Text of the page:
Is there something we are supposed to learn from this? I think there is:

  1. Ministry is to be Evangelistic and Practical. The disciples were to preach the gospel and extend practical aid. The love of God must not simply be proclaimed . . .it must be practiced. The old saying is true, “what we do speaks so loudly that people cannot hear what we say.” The two must go together. If all we do is to extend social assistance people may feel better but they will still be eternally lost. If we only preach and do nothing to alleviate suffering and distress people will see us lacking compassion. We will have “talk” but possess no “walk”. The two go together.
  2. We are to depend on God to provide for us.  This is important in this day of superstar speakers and Christian entertainers. But it is also important in the local church where we have a tendency to trust the latest and best programs rather than the Lord.  As individuals we spend so much time trying to eliminate any risk in our lives that we never learn the exhilaration of living by faith. Jesus wants us to know that we can depend on Him to meet our needs. He wants us to learn to be satisfied and content in His provision for our lives.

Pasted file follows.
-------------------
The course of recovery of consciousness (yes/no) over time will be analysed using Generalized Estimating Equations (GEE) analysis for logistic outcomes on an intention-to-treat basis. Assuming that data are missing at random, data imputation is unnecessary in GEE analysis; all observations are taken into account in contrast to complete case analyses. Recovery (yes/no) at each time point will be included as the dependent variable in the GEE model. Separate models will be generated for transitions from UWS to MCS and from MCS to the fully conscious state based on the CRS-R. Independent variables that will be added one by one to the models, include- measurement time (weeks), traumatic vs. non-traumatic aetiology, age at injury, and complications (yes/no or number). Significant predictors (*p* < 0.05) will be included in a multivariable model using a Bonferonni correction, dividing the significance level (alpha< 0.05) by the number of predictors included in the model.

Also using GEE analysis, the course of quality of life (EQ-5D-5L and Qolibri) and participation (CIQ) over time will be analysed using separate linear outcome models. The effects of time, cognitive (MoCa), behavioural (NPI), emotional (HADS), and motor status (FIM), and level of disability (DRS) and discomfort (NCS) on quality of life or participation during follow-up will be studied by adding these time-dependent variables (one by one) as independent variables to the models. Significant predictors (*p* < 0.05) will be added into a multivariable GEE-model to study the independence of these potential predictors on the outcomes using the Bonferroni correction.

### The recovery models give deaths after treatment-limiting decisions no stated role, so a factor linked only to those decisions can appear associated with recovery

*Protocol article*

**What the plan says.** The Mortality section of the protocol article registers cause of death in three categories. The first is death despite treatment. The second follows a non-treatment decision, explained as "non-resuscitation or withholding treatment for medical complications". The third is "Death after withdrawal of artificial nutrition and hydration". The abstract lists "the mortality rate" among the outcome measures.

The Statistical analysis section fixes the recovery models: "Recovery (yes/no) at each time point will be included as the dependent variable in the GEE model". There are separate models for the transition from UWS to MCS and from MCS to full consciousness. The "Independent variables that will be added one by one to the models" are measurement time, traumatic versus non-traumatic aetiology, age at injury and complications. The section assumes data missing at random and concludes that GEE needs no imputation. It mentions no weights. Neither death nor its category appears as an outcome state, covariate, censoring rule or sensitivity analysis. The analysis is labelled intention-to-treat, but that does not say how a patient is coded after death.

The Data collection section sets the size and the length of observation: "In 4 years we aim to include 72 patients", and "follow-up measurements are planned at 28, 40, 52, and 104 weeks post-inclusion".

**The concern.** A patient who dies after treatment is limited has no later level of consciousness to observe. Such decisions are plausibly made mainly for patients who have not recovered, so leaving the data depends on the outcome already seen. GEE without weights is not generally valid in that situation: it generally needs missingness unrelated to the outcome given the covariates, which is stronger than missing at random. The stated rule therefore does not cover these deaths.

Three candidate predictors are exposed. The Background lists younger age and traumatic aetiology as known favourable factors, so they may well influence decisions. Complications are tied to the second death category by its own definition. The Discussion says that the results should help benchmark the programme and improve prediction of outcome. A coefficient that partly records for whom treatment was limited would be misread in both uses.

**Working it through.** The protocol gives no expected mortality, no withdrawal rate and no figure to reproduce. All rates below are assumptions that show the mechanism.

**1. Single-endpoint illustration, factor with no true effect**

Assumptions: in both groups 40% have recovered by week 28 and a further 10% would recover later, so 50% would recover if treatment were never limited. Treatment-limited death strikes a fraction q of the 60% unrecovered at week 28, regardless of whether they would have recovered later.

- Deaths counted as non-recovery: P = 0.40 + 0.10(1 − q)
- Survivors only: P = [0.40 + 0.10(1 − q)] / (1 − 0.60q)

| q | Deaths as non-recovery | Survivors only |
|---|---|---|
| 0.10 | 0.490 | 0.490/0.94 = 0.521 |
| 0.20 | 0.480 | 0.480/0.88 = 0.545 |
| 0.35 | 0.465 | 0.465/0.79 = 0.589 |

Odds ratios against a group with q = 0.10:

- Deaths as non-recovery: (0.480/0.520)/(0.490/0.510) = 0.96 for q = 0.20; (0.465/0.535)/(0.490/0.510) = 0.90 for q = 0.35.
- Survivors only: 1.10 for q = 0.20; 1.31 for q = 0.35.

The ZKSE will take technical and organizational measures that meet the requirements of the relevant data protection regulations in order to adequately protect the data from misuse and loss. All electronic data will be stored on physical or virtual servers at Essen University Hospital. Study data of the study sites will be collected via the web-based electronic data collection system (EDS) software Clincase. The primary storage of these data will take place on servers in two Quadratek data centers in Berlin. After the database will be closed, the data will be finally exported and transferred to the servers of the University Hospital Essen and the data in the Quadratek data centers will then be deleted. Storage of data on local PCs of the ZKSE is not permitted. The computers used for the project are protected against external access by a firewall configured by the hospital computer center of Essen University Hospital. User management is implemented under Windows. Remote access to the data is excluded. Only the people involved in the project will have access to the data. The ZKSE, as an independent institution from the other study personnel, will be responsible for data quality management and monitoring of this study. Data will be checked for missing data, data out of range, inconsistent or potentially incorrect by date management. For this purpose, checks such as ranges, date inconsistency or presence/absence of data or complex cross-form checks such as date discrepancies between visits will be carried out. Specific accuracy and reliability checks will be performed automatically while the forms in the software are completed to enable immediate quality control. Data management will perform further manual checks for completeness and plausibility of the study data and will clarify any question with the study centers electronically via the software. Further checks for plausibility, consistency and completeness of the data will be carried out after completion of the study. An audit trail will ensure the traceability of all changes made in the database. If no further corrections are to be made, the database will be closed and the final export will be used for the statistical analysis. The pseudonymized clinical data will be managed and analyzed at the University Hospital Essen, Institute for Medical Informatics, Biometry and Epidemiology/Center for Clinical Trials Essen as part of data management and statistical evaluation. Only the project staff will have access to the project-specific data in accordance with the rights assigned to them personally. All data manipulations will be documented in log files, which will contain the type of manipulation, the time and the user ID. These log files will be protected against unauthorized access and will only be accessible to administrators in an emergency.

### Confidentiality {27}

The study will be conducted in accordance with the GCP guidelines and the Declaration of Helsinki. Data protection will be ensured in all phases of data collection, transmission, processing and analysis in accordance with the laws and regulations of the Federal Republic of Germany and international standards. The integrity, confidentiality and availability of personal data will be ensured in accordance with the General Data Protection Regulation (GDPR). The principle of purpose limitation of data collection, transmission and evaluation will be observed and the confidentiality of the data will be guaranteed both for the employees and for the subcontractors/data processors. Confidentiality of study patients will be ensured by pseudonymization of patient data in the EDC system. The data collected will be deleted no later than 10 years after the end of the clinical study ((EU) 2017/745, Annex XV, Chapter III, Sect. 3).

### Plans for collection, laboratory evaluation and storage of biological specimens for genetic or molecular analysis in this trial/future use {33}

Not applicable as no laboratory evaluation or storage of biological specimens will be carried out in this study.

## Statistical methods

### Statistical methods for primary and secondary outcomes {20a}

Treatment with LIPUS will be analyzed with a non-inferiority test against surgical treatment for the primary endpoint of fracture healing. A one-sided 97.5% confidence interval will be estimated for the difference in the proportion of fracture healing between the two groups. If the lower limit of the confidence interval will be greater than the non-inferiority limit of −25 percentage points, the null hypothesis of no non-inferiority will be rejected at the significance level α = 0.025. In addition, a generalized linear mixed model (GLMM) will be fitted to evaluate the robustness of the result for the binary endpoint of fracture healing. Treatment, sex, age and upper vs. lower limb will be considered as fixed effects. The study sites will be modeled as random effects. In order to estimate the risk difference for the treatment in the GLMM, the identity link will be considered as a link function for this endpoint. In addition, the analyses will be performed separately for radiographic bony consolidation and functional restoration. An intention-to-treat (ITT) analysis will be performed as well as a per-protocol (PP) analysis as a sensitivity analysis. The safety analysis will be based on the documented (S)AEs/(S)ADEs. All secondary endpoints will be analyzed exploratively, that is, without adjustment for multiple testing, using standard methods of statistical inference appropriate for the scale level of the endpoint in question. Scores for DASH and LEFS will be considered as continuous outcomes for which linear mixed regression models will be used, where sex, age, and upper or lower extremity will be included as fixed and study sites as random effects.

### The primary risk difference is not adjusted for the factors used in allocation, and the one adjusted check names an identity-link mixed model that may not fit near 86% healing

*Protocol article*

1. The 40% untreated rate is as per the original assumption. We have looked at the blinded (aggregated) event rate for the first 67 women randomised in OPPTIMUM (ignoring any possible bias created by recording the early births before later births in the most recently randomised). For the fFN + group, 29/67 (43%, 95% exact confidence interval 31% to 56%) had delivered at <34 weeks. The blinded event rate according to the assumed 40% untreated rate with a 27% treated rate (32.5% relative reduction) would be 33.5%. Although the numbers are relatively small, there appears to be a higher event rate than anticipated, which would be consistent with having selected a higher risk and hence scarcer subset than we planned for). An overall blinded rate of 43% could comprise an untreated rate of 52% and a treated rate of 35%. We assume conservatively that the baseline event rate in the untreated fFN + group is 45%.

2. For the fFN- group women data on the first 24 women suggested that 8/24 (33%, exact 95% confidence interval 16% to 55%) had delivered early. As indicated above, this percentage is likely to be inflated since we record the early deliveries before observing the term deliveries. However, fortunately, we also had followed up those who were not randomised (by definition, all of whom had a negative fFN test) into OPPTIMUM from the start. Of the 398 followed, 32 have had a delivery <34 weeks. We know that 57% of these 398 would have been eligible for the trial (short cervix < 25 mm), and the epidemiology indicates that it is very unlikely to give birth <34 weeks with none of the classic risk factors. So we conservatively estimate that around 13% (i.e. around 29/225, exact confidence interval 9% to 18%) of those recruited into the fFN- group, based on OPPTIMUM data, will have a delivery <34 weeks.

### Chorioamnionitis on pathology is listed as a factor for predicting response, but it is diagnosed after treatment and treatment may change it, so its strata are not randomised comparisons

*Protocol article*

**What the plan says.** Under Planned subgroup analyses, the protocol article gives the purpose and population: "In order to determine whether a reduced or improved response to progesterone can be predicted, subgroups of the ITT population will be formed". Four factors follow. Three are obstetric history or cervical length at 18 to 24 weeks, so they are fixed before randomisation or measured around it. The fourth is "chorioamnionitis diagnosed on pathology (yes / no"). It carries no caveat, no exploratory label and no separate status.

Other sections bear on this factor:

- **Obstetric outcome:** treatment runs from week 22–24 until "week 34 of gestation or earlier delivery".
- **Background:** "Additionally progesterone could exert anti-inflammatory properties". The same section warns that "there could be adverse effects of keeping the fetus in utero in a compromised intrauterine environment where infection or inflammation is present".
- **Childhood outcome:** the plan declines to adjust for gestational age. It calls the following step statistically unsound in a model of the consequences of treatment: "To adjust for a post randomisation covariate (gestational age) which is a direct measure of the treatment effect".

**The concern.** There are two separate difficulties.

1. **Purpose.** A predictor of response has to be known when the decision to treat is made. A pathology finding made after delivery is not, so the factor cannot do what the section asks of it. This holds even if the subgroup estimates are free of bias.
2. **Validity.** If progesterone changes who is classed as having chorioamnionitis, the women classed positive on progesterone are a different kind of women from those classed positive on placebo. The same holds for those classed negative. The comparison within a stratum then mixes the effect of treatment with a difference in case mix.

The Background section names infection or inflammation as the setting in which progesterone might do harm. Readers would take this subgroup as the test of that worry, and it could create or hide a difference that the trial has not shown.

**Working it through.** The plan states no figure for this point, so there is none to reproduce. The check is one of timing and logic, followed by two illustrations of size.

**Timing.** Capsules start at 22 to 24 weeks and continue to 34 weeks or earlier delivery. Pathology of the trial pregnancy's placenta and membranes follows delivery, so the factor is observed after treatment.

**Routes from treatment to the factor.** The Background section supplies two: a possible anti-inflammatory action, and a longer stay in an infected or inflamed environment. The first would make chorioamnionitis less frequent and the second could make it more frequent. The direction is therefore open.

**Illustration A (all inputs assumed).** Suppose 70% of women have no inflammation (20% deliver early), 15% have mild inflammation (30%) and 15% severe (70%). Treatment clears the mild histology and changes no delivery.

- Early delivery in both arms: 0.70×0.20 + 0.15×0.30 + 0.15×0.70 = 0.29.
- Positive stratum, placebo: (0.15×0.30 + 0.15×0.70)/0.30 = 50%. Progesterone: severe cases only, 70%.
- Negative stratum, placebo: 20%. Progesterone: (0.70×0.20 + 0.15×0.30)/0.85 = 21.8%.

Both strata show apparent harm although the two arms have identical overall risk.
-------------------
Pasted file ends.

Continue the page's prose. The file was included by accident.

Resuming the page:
3. We shouldn’t keep wasting our time where we are not wanted. Jesus didn’t tell the disciples to work harder in the places that resisted their ministry. He told them to move on. This does not mean we should “give up on people”. It means when we are not received we should “cut our losses” and go to someone or someplace who is open. We can return at a later time when the hearts of the people are more receptive or God may use someone else to reach those people.

The  Result of Their Ministry

After these instructions we read,

So they set out and went from village to village, preaching the gospel and healing people everywhere. Now Herod the tetrarch heard about all that was going on. And he was perplexed, because some were saying that John had been raised from the dead, others that Elijah had appeared, and still others that one of the prophets of long ago had come back to life. But Herod said, “I beheaded John. Who, then, is this I hear such things about?” And he tried to see him.